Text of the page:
Do critical incidents lead to critical reflection among medical students?

Anthony Montgomery*, Karolina Doulougeri, Efharis Panagopoulou

*Corresponding author for this work

Research output: Contribution to journalArticlepeer-review

2 Citations (Scopus)
17 Downloads (Pure)


Context: Medical students are exposed during their training to a wide range of experiences and behaviors that can affect their learning regarding professionalism and their behavior and attitudes towards patient-centered care. The aim of the study is to explore learning associated with critical incidents and levels of critical reflection among medical students. 

Approach: Medical students’ were invited to narrate a critical incident and reflect on the learning associated with it. All students’ narratives were audio-recorded and analyzed thematically. Mezirow’s theory of transformative learning was used to analyze the level of reflection reached in students’ narratives. 

Findings: For the present analysis critical incidents narrated by 70 clinical students (4th–6th year) were included. Fifty-two of them were females. Students’ experiences are derived from three types of interactions: observed interactions between doctors and patients, personal interactions between students and patients, and interactions between doctors and students. Reflections deriving from the experiences included: behaving to patients as humans not as cases, emotional aspects of care, doctors as role models, skills needed when working under pressure, ‘tasting’ the real profession, emotional management, the importance of communication skills, teaching qualities of doctors, becoming a doctor, and reflections of future practice. Analyzing the actual level of reflection indicated that only 32 (45.7%) students were categorized as reflectors.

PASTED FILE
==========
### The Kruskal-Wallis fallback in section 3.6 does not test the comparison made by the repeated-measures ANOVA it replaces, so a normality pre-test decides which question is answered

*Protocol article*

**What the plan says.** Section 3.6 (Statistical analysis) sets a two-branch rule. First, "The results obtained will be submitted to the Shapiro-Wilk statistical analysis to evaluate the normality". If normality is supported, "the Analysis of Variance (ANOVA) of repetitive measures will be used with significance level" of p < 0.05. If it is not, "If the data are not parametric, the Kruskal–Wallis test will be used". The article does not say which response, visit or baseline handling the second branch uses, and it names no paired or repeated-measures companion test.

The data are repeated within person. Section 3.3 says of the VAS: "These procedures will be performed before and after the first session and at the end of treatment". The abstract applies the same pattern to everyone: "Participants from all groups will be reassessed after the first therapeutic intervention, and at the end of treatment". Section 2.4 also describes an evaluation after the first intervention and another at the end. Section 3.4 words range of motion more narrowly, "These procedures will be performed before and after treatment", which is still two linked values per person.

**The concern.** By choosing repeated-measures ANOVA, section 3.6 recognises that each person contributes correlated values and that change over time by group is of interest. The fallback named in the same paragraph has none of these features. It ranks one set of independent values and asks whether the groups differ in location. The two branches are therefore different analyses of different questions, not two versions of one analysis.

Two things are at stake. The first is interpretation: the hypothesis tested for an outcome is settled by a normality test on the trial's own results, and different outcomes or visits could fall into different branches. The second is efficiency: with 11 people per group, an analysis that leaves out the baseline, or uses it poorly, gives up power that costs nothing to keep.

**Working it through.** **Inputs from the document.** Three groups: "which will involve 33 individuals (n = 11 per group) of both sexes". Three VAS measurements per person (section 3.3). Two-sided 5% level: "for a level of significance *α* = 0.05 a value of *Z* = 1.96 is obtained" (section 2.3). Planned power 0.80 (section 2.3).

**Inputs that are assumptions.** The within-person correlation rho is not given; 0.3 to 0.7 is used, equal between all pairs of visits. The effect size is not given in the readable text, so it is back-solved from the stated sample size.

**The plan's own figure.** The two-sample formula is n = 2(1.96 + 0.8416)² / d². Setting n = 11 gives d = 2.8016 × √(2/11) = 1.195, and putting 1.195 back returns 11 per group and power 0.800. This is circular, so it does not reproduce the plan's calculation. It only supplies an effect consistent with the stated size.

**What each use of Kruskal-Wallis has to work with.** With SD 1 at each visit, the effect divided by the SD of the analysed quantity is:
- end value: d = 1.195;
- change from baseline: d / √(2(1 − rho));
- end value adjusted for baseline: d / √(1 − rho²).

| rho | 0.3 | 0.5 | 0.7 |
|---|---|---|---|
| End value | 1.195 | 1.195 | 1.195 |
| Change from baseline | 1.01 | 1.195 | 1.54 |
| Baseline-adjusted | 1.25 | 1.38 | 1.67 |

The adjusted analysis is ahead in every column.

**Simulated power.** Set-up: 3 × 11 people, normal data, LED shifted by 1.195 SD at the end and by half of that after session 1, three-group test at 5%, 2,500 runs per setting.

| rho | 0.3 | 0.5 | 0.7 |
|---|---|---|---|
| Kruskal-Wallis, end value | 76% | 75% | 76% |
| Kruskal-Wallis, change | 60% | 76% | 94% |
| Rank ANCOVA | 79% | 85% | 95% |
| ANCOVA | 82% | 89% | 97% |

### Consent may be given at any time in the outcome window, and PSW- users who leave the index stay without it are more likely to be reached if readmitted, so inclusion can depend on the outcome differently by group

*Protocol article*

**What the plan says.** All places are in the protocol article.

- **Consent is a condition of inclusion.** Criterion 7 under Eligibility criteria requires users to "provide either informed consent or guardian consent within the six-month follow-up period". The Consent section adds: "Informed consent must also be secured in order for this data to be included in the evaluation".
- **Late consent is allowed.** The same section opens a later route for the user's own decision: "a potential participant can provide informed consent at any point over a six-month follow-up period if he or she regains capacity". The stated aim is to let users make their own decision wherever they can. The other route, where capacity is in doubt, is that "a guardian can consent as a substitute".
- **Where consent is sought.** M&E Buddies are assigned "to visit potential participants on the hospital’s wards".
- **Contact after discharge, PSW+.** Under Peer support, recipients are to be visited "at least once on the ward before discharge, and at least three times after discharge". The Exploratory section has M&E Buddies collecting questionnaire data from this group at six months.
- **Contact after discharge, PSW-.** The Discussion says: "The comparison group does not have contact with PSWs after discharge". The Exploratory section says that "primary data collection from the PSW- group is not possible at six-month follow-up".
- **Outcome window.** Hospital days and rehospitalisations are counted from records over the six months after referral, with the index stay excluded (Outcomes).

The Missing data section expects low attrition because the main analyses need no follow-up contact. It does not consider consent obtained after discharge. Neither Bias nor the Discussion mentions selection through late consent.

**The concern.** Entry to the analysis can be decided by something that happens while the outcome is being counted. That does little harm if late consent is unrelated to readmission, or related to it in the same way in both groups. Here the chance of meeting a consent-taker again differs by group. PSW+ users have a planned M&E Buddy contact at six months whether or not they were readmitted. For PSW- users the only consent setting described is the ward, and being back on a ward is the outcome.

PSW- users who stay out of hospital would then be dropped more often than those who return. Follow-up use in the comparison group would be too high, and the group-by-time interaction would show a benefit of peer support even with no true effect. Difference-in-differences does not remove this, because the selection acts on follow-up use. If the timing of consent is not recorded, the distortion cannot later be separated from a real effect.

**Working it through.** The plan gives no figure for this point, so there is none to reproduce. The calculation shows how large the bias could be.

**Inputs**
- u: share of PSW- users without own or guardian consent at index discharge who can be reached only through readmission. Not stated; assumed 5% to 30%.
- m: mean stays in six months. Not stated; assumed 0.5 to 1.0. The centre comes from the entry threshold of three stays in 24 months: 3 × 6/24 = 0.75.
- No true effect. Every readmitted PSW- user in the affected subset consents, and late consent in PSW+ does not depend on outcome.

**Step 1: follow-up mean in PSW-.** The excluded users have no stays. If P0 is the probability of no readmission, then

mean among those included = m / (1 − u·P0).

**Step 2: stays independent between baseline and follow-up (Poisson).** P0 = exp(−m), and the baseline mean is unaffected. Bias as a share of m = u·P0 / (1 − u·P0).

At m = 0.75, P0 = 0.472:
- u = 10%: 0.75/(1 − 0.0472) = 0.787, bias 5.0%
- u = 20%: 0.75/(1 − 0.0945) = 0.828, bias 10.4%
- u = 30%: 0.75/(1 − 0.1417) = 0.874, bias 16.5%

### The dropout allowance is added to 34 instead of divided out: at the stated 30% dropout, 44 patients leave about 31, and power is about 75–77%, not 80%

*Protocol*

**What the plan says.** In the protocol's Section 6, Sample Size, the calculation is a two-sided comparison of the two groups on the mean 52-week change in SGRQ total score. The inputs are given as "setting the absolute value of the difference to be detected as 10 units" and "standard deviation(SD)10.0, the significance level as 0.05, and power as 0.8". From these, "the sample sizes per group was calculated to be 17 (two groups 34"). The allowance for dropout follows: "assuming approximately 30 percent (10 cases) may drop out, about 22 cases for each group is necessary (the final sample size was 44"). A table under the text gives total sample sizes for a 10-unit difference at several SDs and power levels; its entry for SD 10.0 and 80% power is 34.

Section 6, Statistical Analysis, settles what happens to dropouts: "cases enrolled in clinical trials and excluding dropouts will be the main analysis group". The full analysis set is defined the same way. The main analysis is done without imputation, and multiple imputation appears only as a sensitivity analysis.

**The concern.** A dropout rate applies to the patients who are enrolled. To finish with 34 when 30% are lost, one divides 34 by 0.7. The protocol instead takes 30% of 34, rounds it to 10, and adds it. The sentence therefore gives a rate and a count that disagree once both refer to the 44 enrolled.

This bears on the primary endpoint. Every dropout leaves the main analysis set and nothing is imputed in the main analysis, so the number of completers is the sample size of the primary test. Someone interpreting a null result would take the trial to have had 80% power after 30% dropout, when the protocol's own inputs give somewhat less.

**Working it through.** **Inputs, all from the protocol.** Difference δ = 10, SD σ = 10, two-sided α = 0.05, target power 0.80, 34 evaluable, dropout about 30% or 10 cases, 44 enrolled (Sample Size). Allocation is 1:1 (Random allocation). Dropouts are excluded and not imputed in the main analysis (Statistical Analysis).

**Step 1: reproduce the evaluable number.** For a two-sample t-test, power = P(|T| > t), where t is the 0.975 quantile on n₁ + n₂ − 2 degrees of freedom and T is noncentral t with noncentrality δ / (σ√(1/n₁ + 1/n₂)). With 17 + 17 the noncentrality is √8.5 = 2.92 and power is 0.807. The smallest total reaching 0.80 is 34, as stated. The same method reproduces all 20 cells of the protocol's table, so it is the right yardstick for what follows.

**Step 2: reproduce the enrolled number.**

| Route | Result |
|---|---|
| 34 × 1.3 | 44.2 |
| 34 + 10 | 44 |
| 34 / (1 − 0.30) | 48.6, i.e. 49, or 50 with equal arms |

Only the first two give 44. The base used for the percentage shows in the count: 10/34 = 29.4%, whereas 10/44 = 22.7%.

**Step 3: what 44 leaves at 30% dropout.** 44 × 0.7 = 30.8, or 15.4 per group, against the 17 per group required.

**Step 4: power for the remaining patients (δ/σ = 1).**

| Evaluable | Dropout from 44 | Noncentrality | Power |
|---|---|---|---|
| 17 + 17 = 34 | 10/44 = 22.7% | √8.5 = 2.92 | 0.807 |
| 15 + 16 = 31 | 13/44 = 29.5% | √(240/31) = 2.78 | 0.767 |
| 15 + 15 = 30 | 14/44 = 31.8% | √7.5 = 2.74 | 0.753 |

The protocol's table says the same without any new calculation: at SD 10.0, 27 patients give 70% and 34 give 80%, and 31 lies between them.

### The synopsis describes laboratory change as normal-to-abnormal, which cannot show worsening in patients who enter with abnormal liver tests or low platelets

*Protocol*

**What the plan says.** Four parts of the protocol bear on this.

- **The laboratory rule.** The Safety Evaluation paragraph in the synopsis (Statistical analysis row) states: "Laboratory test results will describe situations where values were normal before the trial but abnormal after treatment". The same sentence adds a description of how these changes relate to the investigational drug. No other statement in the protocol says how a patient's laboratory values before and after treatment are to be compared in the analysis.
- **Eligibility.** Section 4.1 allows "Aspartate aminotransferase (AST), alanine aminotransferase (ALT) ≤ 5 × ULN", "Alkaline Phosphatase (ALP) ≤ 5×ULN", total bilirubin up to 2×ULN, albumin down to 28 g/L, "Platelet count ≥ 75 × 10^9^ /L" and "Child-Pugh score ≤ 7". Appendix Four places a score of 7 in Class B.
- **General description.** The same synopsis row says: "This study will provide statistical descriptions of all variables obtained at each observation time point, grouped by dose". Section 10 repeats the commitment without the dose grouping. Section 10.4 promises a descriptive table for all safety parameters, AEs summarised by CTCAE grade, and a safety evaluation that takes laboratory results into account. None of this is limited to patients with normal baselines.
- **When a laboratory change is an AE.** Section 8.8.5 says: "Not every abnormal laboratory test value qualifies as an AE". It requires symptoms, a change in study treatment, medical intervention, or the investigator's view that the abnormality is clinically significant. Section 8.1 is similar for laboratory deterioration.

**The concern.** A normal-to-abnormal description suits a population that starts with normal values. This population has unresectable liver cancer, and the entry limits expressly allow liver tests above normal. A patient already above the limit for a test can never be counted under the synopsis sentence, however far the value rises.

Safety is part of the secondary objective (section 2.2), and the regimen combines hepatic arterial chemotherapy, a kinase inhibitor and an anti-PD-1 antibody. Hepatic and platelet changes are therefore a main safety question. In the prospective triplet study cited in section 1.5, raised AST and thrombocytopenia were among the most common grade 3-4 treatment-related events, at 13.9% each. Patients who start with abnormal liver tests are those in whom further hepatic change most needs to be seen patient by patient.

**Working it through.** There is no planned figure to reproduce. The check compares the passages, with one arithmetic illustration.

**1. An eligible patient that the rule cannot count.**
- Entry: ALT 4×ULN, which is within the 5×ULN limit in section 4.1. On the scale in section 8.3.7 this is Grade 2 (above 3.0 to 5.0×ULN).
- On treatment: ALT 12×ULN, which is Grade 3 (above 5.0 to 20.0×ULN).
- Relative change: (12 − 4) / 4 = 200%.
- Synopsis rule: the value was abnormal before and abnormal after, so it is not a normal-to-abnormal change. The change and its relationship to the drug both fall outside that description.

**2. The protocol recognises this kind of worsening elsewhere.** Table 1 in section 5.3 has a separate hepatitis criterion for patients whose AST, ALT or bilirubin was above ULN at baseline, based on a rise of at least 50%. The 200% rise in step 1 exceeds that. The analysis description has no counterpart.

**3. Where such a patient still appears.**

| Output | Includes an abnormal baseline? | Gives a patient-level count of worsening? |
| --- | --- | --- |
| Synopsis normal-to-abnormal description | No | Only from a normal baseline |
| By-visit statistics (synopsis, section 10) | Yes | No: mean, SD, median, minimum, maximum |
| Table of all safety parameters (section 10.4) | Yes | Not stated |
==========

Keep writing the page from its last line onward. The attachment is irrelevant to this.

Conclusions: Student interactions with doctors and patients provide insights about; the daily experience of being a doctor, the most common challenges, what qualities are necessary for being a doctor and what do they need to develop their professional identity. However, it is noteworthy that while the majority of students shared a critical incident crucial to their professional development, there is little evidence of critical reflection.

Original languageEnglish
Pages (from-to)206-219
Number of pages14
JournalHealth Psychology and Behavioral Medicine
Issue number1
Early online date18 Mar 2021
Publication statusPublished - 2021
Externally publishedYes


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